So, the question is, how can you routinely and consistently create contextual content? I believe there are a few steps that can make it easier:

  • As you create content, ask yourself what it is that your audience DOES KNOW about your topic and what they DON'T KNOW about it. What is the gap in their knowledge, where can you add value and how can you present that value in a way that means something to them?
  • Connect with people. People engage with a brand for the value it gives them, not to help that brand create more value for itself. So, ensure you create content with the end in mind – creating value for the audience, not deriving value for yourself. People will see through you otherwise.
  • Create content that can be understood by all with minimal fuss. People like Neil deGrasse Tyson, Sir David Attenborough, and Heston Blumenthal have created worldwide tribes, because they never speak down to their audience, can deconstruct the complex in a meaningful way, and create stories which people can relate to. Ultimately, great content needs to develop an ongoing relationship between the company writing it and the audience it seeks to engage.
  • Remember that you should create content that resonates with a larger audience than just the existing market. If you want to grow your market share or even the market, then consider creating content which can be understood by those with less working knowledge or which helps them see the back story.
  • Write or build a story in a way which draws them in. It needs to be useful, it needs to tell stories. Otherwise, it will fail to evoke an emotion and thus fail to produce a result.
  • Have you ever noted that if you don’t understand a situation, you ask for background information? From that, you can piece together a story!
  • Bear in mind that just because you want to grow your presence, you cannot connect with everyone. As Seth Godin would say, find your tribe and then help this tribe to achieve their goals.
  • And remember, be true to yourself/your brand voice. If people are inherently averse to change, then the opposite is true; people like consistency. Make sure your tone of voice is consistent.
  • Care about what you speak about. Your passion will be contagious; harvest this passion.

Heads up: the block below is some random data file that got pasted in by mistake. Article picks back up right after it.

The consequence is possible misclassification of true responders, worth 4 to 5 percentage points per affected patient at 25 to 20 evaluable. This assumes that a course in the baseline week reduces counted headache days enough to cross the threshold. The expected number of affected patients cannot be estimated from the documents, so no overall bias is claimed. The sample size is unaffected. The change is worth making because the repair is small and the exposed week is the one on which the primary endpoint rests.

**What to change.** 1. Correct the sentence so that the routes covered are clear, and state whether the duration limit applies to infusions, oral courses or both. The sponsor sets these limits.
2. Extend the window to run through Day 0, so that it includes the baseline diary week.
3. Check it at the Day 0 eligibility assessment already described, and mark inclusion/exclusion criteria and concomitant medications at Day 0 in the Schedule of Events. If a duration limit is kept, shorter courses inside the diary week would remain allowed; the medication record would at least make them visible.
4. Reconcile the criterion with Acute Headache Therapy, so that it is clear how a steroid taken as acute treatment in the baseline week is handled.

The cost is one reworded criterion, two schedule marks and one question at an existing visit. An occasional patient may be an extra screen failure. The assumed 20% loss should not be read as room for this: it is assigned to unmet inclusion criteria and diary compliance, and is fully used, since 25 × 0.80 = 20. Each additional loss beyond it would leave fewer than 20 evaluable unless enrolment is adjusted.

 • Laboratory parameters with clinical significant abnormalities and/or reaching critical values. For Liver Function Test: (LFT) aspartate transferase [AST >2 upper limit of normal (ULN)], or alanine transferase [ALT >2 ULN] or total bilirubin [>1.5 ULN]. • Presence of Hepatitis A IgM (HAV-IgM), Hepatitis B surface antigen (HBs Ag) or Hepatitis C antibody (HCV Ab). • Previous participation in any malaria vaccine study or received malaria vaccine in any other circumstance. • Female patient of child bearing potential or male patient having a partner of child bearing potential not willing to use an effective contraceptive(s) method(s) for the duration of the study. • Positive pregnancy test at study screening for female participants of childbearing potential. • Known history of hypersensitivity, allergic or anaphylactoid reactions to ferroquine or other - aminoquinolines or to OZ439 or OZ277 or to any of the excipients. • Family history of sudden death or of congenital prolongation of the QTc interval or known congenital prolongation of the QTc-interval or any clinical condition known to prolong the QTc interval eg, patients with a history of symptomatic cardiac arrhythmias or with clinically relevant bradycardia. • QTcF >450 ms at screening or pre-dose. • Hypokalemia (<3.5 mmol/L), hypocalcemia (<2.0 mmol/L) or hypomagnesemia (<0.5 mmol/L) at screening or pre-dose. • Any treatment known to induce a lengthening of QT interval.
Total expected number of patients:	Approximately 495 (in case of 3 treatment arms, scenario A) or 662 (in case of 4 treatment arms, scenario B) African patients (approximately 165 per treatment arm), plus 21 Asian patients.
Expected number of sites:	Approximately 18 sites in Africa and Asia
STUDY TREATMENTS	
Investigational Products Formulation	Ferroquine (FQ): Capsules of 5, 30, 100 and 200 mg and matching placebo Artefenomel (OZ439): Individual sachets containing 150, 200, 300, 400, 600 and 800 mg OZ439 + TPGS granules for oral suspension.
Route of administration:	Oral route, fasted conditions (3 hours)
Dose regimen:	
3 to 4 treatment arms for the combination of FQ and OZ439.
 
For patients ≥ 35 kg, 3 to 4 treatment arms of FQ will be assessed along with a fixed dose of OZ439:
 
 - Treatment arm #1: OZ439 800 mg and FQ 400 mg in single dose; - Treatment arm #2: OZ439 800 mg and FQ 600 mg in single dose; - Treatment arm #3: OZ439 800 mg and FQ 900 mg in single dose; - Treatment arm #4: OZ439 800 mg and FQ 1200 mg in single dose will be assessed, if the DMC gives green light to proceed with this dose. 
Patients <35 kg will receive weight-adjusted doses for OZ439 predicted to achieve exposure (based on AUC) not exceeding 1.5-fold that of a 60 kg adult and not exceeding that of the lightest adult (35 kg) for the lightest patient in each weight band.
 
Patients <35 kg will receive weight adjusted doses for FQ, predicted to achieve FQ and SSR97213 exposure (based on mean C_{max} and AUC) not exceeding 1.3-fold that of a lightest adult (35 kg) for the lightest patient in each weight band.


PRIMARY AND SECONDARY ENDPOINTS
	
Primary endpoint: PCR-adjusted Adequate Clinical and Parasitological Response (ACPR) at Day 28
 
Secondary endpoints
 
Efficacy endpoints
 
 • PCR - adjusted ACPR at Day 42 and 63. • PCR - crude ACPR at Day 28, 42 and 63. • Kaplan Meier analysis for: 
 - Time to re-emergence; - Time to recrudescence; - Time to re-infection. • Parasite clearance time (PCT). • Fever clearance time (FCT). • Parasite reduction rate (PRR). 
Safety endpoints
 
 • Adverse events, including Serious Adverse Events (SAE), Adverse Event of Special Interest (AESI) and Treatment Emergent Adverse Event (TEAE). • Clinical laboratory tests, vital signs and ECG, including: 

To be honest with you, I see content as the playing field within which we all operate. And ultimately, content needs to remain a huge part of any business' (not just the marketing department) arsenal. However, key to success is to realise that content is not King. Rather, content is the Kingdom – the playing field within which people operate – and it is context which is truly King. Take away the context and all you are left with is a wide open expanse, waiting for someone to give meaning to it.

Hamish Anderson

Founder and Director at Mesh Consulting

Passionate about pushing the envelope, I am driven by the understanding that there is always more than one answer to any problem or question. I am a results focussed senior marketer with a history of improving ROI by successfully aligning offline marketing with online customer acquisition, through innovative strategy supported by mobile, web, SEM, social and content development.

Comments (4)
John Eustace

John Eustace, Principal / Communications and Media Strategist at Bells and Whistles Marketing Pty Ltd

Hamish, I thought just for a moment that I had discovered another "Content Marketing" (I despise the term) evangelist who was about to rely in Click Bait to espouse the same old, same old content is king propaganda. How disappointed am I that I have been deprived of the opportunity to take you on, as what you have stated on context is so plainly refreshing to read and right on point! The so called "Content Marketing" fraternity have forever corrupted a key component of marketing communications by promoting the proliferation of meaningless and repetitive drivel under their banner. What a great read, I will repost this anywhere where “they” might be listening!

Deborah Vella

Deborah Vella at

Great article. Authenticity and connections are very important. Thanks